Who opposed this nakedly self-serving system? The new free-market capitalists of the industrial era, who espoused what Williams refers to as the “gospel of Manchester”: low regulation, free trade and wage labour. This wasn’t a one off, either. In the United States the same dynamic played out. In his award-winning study of the global cotton industry, Harvard historian Sven Beckert argued that it was a rising industrial elite invested in railways, textiles and steel and represented by Abraham Lincoln’s Republican party that mobilised to break the power of the cotton-growing, slave-owning south. Like the British sugar barons, the cotton planters of the south did all they could to preserve the capital value of their slaves. They sought preferential economic treatment, they welcomed the abolition of the Atlantic slave trade, they sought to limit white migration (which might have depressed the aggregate cost of labour) and they did all the could to delay the onset of industrialisation. In both Britain and America, it was the slaveowners who resisted market forces and the new capitalists of the industrial era that fought for and achieved abolition.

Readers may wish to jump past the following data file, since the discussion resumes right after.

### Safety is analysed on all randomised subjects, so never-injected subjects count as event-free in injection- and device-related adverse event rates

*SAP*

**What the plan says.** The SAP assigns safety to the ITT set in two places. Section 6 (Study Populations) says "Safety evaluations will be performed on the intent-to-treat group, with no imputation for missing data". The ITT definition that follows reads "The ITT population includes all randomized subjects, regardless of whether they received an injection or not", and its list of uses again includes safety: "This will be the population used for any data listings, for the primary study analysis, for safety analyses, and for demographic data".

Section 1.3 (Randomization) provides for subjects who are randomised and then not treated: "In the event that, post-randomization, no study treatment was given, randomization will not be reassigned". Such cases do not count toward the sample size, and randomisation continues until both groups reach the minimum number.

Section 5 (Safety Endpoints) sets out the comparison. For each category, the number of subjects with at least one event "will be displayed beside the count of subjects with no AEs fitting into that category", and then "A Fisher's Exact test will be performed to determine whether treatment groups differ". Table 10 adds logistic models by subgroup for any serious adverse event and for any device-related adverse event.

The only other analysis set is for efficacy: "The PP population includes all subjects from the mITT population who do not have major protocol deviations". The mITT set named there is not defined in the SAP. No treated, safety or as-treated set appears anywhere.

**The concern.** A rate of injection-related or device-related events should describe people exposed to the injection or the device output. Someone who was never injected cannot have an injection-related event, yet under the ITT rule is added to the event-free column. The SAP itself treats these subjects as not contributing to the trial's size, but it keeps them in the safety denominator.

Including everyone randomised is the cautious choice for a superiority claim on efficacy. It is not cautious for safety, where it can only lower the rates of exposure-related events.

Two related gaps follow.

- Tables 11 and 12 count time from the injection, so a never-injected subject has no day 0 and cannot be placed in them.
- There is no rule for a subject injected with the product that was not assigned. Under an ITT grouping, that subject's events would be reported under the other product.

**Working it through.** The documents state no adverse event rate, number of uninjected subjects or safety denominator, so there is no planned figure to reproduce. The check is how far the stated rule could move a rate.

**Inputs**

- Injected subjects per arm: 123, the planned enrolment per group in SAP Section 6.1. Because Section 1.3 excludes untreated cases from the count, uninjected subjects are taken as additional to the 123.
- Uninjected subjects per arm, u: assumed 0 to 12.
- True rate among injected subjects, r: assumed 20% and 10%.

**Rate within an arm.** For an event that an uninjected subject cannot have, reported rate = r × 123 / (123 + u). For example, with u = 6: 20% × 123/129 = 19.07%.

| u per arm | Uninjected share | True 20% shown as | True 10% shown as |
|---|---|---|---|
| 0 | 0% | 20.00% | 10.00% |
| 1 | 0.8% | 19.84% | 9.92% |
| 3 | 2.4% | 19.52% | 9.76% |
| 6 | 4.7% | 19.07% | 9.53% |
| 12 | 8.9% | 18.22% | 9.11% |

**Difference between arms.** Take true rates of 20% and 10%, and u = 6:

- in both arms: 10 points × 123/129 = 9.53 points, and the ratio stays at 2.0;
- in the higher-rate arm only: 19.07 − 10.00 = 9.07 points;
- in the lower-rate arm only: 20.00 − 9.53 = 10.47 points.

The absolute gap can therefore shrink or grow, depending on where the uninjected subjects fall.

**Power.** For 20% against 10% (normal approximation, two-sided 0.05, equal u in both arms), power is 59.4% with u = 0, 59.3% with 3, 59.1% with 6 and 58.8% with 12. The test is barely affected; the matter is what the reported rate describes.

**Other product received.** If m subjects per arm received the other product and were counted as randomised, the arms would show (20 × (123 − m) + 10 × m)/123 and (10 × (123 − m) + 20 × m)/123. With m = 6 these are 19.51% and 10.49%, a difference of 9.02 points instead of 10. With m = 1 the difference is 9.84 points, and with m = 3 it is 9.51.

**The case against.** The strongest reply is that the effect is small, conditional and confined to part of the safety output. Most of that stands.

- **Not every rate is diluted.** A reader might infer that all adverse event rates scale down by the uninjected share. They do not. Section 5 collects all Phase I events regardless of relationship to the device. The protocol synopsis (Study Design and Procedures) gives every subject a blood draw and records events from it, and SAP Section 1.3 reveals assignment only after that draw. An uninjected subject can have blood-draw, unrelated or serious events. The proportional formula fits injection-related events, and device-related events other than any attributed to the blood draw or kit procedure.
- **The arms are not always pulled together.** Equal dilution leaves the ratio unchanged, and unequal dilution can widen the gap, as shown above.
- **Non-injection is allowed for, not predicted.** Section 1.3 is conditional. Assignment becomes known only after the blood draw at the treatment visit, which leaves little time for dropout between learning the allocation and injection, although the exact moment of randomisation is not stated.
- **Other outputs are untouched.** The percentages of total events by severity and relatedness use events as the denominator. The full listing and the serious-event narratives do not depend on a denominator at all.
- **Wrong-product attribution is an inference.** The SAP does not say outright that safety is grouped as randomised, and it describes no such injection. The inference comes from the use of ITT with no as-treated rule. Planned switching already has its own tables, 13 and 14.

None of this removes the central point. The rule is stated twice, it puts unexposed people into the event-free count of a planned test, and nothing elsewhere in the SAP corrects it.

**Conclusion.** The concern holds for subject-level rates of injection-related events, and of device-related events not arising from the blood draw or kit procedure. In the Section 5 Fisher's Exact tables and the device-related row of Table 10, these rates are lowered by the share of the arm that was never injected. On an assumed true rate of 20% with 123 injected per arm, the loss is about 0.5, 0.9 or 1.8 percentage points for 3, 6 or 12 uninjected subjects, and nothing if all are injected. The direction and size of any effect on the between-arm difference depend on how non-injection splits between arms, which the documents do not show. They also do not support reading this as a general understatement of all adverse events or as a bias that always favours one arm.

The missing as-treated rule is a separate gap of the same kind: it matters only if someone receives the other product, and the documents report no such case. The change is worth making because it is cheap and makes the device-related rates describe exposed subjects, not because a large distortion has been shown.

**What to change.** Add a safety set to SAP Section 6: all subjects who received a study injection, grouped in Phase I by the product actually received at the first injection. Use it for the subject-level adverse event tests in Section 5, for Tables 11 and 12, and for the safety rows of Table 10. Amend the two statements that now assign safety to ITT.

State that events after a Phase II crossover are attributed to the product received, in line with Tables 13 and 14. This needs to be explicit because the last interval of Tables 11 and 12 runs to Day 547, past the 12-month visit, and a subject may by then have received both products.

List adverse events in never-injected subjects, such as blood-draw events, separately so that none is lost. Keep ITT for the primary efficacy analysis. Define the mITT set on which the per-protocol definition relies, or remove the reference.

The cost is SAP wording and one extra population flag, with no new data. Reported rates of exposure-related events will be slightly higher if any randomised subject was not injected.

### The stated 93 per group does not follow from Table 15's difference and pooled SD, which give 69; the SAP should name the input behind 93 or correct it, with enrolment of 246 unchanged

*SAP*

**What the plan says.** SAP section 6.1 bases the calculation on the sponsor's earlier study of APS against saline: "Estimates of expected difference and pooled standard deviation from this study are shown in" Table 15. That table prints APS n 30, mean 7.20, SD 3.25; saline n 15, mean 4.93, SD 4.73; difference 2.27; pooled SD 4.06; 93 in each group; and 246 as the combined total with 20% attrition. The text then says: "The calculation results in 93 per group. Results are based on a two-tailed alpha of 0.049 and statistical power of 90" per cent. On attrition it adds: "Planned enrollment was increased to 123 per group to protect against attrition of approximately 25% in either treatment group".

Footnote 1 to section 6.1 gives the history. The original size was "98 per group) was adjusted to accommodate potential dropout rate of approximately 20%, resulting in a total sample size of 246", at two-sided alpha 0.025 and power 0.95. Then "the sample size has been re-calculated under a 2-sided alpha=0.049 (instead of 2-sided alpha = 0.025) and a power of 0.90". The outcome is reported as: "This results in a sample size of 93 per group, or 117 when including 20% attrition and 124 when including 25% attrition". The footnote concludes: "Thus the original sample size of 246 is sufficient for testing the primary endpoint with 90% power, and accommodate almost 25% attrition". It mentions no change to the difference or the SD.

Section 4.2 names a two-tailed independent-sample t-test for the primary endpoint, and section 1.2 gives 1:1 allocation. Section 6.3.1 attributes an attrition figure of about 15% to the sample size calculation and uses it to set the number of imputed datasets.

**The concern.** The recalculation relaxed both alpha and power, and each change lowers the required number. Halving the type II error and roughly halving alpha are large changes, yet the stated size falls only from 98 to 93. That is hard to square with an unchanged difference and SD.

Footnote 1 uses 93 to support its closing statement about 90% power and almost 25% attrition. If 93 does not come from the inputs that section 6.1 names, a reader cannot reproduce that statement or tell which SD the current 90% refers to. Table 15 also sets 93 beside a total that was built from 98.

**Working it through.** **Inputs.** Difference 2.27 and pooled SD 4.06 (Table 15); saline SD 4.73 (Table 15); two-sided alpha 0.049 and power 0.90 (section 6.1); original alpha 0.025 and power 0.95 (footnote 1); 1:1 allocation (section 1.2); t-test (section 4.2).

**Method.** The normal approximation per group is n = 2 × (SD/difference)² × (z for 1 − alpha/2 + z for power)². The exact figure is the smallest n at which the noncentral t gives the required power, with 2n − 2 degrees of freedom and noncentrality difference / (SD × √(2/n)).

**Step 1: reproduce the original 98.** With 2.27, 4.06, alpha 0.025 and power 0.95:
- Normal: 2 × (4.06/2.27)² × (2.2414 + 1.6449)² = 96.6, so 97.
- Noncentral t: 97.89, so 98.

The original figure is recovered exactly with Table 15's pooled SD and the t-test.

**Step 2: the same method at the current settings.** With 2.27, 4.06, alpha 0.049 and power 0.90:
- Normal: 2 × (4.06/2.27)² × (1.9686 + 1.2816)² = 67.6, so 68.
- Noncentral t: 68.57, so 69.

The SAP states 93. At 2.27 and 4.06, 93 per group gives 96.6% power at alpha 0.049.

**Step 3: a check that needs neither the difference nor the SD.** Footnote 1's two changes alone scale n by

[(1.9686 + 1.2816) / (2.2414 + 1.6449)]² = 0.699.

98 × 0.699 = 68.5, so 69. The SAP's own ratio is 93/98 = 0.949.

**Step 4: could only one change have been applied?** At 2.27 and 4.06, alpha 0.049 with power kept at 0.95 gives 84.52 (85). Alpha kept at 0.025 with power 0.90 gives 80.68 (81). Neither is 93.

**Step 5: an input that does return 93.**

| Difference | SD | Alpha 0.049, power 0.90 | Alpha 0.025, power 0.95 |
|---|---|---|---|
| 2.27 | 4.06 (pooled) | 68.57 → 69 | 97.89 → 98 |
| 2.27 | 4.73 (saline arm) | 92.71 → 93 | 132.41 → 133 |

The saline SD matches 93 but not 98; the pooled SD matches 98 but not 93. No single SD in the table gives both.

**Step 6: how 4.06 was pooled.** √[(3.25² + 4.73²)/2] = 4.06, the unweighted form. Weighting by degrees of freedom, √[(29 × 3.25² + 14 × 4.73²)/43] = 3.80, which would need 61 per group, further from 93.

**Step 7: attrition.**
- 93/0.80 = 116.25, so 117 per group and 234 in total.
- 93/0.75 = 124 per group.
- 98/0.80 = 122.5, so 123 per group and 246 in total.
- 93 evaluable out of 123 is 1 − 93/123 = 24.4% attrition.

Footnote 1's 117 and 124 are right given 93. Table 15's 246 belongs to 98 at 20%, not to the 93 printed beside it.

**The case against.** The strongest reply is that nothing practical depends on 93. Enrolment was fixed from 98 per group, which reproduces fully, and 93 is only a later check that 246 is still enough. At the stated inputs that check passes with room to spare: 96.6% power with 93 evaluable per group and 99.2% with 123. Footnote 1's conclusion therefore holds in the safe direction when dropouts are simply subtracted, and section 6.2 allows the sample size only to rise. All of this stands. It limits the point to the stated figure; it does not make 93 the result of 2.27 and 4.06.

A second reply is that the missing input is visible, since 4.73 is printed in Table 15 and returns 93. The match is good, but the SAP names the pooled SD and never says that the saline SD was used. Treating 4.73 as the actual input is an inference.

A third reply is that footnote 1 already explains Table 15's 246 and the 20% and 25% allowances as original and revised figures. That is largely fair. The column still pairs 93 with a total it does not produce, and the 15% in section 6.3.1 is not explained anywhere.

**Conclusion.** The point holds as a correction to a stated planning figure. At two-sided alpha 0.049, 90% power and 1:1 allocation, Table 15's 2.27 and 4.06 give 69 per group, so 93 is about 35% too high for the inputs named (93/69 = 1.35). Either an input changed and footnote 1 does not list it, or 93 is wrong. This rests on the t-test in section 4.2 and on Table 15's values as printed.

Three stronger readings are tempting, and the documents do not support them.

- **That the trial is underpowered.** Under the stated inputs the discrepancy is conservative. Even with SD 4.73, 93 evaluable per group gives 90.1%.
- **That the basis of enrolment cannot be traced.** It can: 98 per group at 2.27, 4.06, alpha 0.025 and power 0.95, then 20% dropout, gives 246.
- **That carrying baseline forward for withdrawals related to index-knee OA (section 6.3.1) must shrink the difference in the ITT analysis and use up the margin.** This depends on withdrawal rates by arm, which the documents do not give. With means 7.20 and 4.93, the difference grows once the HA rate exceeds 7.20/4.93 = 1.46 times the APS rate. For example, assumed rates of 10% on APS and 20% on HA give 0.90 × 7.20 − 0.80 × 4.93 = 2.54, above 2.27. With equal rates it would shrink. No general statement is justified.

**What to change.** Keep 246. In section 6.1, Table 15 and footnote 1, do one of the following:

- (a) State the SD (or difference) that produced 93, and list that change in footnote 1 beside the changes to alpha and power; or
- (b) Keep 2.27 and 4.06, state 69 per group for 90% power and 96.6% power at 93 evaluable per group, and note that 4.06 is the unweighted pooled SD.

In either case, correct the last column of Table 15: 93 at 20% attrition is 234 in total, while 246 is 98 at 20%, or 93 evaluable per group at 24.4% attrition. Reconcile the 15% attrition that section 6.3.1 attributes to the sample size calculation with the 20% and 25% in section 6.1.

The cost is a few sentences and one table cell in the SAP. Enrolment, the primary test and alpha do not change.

According to the blurb on the back of the book, Williams’ argument does the work of “exploding the myth of emancipation as a mark of Britain’s moral progress”. Yet, this is not quite the rhetorical kill shot that it aims to be. For surely it is to liberal capitalism’s credit that one by-product of its ascent was the abolition of slavery. The same cannot be said of ideologies that arose in explicit opposition to liberal capitalism which, in Germany, Russia, China, North Korea and Cambodia, reintroduced slavery on a massive scale. Likewise, just because it was the support of free-trade industrialists that ultimately tipped the scales in favour of abolition, this does not negate the incredible moral power of the abolition movement. One would have to be irredeemably cynical to believe that every member of the Peckham Ladies African and Anti-Slavery Association who opposed slavery was simply a stooge of capital. Indeed, such is the ongoing power of the abolition movement that modern activists claim the mantle of “abolitionists” in their campaign for criminal justice reform.